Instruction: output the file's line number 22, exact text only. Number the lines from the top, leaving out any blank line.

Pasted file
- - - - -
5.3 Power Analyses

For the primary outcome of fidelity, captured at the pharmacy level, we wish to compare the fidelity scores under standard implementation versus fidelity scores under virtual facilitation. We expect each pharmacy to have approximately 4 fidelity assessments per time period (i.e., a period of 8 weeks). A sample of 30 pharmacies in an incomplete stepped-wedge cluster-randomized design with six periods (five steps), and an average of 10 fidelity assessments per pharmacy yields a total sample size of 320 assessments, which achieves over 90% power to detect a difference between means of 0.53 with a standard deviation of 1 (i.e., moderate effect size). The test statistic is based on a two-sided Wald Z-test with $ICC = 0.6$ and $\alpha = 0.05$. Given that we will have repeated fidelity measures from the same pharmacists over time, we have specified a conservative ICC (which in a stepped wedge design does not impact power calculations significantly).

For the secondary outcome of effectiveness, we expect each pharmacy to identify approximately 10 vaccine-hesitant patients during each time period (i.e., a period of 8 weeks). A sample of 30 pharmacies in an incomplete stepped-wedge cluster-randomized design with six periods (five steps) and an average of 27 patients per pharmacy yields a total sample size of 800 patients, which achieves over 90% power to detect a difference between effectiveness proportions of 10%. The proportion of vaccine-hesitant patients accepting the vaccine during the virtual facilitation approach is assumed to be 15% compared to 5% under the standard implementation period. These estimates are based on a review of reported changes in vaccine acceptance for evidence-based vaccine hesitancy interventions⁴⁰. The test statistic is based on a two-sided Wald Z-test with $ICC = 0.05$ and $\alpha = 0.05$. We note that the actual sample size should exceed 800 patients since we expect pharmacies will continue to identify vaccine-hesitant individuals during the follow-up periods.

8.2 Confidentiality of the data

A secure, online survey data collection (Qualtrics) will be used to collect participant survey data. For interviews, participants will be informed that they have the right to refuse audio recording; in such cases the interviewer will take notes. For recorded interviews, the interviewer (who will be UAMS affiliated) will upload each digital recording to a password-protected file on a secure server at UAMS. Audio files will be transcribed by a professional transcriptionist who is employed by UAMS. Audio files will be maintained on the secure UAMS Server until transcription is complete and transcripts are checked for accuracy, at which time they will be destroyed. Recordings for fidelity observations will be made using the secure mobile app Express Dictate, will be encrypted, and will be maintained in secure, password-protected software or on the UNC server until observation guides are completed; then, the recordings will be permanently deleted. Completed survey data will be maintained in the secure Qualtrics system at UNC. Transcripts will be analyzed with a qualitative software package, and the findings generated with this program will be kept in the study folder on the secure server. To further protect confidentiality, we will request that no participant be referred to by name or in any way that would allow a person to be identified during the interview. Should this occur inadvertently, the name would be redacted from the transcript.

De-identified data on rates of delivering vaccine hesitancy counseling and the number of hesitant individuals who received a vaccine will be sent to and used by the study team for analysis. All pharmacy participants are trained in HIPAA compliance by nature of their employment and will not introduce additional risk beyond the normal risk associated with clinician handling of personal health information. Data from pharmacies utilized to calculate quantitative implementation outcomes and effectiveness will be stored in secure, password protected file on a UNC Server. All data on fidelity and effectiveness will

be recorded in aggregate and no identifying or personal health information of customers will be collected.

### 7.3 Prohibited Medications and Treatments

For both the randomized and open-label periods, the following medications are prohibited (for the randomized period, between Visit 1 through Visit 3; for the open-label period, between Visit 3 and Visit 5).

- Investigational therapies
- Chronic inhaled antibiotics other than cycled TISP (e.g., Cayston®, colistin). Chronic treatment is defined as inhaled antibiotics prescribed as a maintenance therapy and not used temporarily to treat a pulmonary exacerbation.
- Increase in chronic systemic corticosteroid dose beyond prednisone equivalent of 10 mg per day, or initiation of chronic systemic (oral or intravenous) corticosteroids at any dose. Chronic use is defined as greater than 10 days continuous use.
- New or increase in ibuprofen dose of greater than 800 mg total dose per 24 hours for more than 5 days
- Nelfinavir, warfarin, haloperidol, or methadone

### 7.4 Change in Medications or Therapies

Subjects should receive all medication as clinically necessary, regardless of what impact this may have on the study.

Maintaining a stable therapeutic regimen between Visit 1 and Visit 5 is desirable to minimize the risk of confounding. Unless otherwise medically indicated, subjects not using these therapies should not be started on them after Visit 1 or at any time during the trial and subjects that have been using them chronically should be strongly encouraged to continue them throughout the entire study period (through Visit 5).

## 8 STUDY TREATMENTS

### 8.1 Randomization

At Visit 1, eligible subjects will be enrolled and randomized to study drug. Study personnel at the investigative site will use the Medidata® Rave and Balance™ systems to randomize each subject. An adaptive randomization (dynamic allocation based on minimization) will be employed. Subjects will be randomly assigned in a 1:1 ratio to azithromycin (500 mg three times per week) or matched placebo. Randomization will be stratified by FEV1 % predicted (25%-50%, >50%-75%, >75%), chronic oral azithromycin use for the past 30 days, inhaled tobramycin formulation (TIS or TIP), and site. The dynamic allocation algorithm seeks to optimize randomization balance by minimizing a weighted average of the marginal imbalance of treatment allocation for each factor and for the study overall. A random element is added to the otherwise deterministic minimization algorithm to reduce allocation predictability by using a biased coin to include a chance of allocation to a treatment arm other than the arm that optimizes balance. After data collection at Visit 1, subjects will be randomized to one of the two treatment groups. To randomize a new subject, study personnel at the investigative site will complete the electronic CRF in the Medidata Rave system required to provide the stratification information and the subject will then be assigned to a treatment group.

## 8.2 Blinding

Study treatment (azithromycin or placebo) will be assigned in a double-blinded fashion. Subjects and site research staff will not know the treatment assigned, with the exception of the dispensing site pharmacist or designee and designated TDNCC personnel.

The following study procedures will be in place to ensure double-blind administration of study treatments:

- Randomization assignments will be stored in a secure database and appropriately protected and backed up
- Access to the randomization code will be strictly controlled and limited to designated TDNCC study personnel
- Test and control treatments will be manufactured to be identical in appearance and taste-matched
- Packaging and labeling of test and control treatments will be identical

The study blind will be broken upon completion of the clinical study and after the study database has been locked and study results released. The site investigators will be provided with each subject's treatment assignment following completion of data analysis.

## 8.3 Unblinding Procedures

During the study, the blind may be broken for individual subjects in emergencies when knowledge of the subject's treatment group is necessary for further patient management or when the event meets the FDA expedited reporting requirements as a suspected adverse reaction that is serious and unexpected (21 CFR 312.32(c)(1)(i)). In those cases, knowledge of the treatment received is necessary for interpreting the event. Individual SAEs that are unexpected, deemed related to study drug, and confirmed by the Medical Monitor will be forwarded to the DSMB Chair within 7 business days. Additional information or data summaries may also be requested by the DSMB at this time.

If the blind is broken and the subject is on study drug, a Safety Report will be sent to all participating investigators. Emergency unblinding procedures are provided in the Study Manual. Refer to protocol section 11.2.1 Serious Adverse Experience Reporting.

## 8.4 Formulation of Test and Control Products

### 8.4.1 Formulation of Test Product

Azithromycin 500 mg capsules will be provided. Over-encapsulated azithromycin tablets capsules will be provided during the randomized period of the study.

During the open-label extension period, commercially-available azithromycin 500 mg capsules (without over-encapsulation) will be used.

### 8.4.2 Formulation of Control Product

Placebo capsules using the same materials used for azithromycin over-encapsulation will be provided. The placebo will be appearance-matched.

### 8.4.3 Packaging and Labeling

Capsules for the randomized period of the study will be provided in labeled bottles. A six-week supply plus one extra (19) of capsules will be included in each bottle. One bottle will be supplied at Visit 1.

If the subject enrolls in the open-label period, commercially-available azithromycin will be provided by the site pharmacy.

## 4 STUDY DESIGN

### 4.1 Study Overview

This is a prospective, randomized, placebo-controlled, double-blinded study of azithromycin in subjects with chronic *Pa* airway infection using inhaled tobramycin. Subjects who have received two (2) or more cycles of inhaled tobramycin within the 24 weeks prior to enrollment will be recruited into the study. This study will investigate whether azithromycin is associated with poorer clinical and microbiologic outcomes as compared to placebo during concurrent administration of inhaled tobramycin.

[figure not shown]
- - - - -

Study treatment (azithromycin or placebo) will be assigned in a double-blinded fashion. Subjects and site research staff will not know the treatment assigned, with the exception of the dispensing site pharmacist or designee and designated TDNCC personnel.